Derek Tumala for Esquire
This is the second of a five-part series detailing the artworks on the five covers of our special all-illustrated issue. Check out the rest of the features: Blic, Annie Cabigting, Gary-Ross Pastrana, Carlo Vergara.
In our effort to explore the variety of artistic media that can be employed in making magazine covers, we commissioned video artwork for our fifth issue. DEREK TUMALA created one of five covers for our October 2016 issue—a video cover that’s exclusive to the Digital Edition. Tumala, who is known for video installations and mixed use of sculpture, light, and moving image, has exhibited his works in galleries and alternative spaces in the Philippines, Singapore, Malaysia, and Japan; including the 2015 Art Fair Philippines and the 2016 London Binnale Manila Pollination.
His cover artwork is entitled “Study on Nowness”—a video of three-dimensional shapes against a blank background, whose surfaces illuminate and blink erratically, and then almost with a rhythm and with different light patterns, before easing to a stop. We spoke to Tumala about this work, as well as about his own artistic background and influences.
ESQUIRE: How did you start making art? Was it something you always thought you would do?
DEREK TUMALA: I never really thought of being an artist when I was young. It's not really in the culture of my family to be in the arts; [I’m] the only one pursuing an art career. I impulsively enrolled in a Fine Arts degree, because I thought I was really interested with my arts subjects back in grade school and high school; I loved doing art projects. Arts and science were my favorites back then. It was really in college and post-college that I honed my interest in what I do now.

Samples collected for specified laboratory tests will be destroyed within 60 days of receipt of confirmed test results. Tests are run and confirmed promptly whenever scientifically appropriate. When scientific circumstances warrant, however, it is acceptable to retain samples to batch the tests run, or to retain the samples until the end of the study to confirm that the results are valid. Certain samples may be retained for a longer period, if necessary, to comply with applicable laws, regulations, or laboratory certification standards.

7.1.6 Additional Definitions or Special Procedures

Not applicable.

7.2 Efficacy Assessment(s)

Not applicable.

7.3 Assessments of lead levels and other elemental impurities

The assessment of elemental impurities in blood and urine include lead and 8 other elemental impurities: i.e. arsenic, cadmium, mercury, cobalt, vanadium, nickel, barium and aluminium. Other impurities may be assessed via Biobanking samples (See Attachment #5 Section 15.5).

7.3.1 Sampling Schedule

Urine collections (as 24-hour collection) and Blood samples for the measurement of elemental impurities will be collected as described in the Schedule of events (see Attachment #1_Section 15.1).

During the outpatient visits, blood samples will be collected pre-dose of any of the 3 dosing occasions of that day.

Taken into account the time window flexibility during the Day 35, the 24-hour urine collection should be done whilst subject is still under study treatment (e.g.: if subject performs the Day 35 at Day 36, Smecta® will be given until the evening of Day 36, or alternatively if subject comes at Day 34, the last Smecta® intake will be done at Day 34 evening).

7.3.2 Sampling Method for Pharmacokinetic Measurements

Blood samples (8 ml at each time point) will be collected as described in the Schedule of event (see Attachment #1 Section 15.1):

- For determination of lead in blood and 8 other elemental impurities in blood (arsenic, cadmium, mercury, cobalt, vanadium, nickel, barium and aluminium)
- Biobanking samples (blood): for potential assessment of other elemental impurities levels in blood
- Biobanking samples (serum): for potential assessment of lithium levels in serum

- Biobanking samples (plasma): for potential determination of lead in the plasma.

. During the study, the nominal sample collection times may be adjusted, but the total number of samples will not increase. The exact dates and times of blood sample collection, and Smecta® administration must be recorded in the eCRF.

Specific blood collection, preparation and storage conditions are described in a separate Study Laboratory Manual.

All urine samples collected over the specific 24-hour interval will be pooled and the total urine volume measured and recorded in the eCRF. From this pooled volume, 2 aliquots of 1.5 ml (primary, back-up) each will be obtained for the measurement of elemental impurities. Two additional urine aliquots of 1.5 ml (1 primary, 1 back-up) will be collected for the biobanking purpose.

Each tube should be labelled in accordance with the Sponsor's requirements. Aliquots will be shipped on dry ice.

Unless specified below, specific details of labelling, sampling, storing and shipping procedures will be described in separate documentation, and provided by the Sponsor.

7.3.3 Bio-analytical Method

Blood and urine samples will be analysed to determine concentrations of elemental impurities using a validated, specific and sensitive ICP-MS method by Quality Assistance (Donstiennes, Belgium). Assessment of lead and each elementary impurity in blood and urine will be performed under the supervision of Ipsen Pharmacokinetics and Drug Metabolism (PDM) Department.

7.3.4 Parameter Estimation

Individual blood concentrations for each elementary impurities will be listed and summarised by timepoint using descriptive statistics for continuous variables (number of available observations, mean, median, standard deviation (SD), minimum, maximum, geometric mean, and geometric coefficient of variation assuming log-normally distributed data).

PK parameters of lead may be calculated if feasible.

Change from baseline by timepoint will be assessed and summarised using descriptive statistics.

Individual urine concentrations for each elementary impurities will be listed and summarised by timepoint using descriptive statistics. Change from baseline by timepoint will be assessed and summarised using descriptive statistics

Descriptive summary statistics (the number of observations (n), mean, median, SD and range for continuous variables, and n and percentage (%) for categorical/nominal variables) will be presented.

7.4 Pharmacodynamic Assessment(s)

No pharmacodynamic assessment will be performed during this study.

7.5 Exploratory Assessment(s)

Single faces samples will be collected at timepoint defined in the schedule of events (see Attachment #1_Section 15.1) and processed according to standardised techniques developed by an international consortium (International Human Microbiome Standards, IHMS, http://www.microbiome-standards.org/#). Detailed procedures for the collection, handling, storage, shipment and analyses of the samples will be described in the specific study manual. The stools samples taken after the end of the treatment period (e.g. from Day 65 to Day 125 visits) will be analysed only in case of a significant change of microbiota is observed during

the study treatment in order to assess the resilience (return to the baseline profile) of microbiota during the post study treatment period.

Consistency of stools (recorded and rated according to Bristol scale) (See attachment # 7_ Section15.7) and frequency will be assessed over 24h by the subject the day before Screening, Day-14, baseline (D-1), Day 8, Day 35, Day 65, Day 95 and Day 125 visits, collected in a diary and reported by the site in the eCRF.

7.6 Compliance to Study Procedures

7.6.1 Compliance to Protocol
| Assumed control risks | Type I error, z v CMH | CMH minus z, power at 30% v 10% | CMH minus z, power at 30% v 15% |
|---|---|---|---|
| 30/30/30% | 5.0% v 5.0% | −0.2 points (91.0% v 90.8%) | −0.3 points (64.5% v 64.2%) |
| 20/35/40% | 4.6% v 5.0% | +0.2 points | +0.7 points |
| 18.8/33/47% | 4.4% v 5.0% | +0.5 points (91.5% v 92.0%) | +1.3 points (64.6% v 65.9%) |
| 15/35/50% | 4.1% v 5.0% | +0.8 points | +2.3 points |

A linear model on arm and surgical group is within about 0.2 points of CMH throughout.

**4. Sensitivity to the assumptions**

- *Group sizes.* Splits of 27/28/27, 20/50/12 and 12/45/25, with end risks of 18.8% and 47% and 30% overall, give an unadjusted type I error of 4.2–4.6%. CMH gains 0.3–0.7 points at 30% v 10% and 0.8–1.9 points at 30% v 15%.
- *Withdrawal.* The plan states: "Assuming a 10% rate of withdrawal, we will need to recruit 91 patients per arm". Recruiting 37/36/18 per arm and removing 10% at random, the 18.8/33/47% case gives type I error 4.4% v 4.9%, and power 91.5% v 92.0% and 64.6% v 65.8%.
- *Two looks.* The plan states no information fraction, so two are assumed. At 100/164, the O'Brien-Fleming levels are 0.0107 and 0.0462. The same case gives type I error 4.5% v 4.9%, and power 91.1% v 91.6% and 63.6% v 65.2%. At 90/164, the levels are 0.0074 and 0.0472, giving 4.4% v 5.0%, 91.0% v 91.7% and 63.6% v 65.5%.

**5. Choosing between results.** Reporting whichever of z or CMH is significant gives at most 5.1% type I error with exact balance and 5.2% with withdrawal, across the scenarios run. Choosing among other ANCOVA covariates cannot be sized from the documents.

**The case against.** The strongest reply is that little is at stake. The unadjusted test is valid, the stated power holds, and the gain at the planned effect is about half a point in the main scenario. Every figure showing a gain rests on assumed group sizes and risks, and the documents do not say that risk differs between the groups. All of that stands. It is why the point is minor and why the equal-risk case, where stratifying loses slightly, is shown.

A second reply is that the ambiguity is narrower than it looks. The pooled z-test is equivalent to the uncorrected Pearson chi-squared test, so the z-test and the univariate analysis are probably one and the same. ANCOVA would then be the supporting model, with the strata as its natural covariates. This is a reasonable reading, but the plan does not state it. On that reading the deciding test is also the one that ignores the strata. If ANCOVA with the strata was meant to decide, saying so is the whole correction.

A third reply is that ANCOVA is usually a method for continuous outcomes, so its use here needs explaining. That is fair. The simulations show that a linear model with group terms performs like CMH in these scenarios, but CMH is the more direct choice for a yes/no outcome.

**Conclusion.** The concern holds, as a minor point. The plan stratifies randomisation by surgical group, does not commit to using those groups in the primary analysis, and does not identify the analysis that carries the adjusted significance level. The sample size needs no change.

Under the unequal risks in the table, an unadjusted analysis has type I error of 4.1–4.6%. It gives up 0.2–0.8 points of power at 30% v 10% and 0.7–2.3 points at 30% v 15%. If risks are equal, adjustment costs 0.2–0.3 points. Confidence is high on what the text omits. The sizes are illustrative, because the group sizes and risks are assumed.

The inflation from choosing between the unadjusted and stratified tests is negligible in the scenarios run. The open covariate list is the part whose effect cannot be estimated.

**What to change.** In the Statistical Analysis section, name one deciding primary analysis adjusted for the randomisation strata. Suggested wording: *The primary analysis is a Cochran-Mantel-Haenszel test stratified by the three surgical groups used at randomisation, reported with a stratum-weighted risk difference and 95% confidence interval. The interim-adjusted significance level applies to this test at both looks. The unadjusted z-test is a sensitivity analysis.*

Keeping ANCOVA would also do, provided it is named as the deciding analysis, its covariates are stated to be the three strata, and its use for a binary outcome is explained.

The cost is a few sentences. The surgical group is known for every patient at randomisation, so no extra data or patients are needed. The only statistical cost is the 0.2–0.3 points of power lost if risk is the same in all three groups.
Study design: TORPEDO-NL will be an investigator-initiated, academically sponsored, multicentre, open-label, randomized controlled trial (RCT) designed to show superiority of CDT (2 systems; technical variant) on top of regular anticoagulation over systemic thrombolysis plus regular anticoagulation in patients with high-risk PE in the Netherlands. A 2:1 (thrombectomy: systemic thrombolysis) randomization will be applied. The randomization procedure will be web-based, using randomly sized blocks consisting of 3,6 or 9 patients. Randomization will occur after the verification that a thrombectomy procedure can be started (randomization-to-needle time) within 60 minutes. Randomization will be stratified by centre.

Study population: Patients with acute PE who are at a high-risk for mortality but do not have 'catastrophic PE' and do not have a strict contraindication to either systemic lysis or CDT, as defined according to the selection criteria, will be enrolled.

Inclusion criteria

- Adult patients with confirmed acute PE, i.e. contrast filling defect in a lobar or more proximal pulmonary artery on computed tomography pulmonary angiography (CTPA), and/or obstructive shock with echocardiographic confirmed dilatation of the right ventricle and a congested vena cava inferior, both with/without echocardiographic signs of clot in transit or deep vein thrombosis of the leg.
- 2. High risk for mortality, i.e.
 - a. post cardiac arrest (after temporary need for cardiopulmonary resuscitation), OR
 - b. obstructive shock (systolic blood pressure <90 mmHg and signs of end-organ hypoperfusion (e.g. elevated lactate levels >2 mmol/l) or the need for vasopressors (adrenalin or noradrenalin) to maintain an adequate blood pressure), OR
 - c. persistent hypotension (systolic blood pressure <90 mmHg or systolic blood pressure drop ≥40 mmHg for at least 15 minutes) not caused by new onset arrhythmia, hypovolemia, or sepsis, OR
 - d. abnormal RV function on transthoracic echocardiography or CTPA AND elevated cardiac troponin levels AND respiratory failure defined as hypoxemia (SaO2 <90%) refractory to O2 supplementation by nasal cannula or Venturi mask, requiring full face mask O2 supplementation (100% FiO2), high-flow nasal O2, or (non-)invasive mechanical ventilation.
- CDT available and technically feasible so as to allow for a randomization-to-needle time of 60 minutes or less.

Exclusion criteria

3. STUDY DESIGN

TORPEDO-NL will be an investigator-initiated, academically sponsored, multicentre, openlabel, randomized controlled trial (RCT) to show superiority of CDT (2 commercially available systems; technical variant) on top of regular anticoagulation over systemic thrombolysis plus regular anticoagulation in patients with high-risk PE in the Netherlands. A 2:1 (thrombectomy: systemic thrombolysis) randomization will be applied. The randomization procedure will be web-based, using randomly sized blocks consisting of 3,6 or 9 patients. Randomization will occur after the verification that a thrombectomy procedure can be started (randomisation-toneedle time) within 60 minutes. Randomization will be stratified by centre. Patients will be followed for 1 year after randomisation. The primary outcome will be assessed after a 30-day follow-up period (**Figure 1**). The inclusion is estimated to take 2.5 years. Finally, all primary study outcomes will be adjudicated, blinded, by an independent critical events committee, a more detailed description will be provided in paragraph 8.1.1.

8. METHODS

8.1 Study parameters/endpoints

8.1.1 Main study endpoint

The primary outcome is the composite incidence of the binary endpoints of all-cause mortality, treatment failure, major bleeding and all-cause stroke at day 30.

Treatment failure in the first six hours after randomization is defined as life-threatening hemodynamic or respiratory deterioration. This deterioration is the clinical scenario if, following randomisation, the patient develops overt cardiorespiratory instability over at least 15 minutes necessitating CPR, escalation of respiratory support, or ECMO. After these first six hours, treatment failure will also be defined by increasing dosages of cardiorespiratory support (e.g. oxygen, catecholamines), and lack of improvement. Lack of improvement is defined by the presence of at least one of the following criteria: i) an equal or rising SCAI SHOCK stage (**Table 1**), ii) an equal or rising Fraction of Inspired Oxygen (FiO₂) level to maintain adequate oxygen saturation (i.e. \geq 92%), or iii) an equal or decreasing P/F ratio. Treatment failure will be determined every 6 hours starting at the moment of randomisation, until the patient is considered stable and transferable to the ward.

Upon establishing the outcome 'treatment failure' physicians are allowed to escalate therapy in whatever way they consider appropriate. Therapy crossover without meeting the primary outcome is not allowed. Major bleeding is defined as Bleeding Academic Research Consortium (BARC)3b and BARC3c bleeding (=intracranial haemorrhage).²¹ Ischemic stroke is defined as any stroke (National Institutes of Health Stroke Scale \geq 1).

ESQ: Tell us about your artistic background. Where or from whom did you learn, and what influences you?
DT: I grew up seeing my mom making clothes. She was a fashion designer and [she] had a small shop near our house. The thought of making things sparked my interest to create. It was part of growing up and seeing things done by people collaborating in a room full of machines. Influences come and go—part of my process is "aesthetics mining" in the oversaturated, democratized do-it-yourself era, I tried to look on the possibilities of medium and see what sticks, and then create my own work. I think the Internet taught me and influenced a lot of what I do now. But if there were one person who I can name right away, it would be Olafur Eliasson.
ESQ: Describe your style as an artist, on a technical level and a conceptual level. What are your most common themes, and how do you usually express them?
DT: My work is comprised of a lot of technical processes in the intermedia of sculpture, light, moving image. These processes have become the work for me in creating conceptual context. I think light is a very difficult medium—you are harnessing an intangible object and trying to make it tangible, or an experience. I always wanted my work to be experiential, conceptual context comes from the sensorial dimension, thus my work can be a tangible phenomenon or a sensory reflection.
ESQ: Tell us about the work you created for Esquire.
DT: This work is a transfiguration of an object by using video mapping and light. Transformation is the underlying concept of the work, in which I wanted to convey the objectivity of what is "new" and what is "best." The object being subjected to a light transfiguration has become another entity, while still being the same object. It's like shedding new light on an old concept.
ESQ: Could you describe the experience and process of making this artwork?
DT: I'm actually doing my solo show with Drawing Room, currently entitled "To Where The Sky Will Lead Us." Around this time, most of the work I'm doing deals with light, cosmic science, science fiction and the undying search for the new, for reason. I wanted to echo that as well in the commissioned work.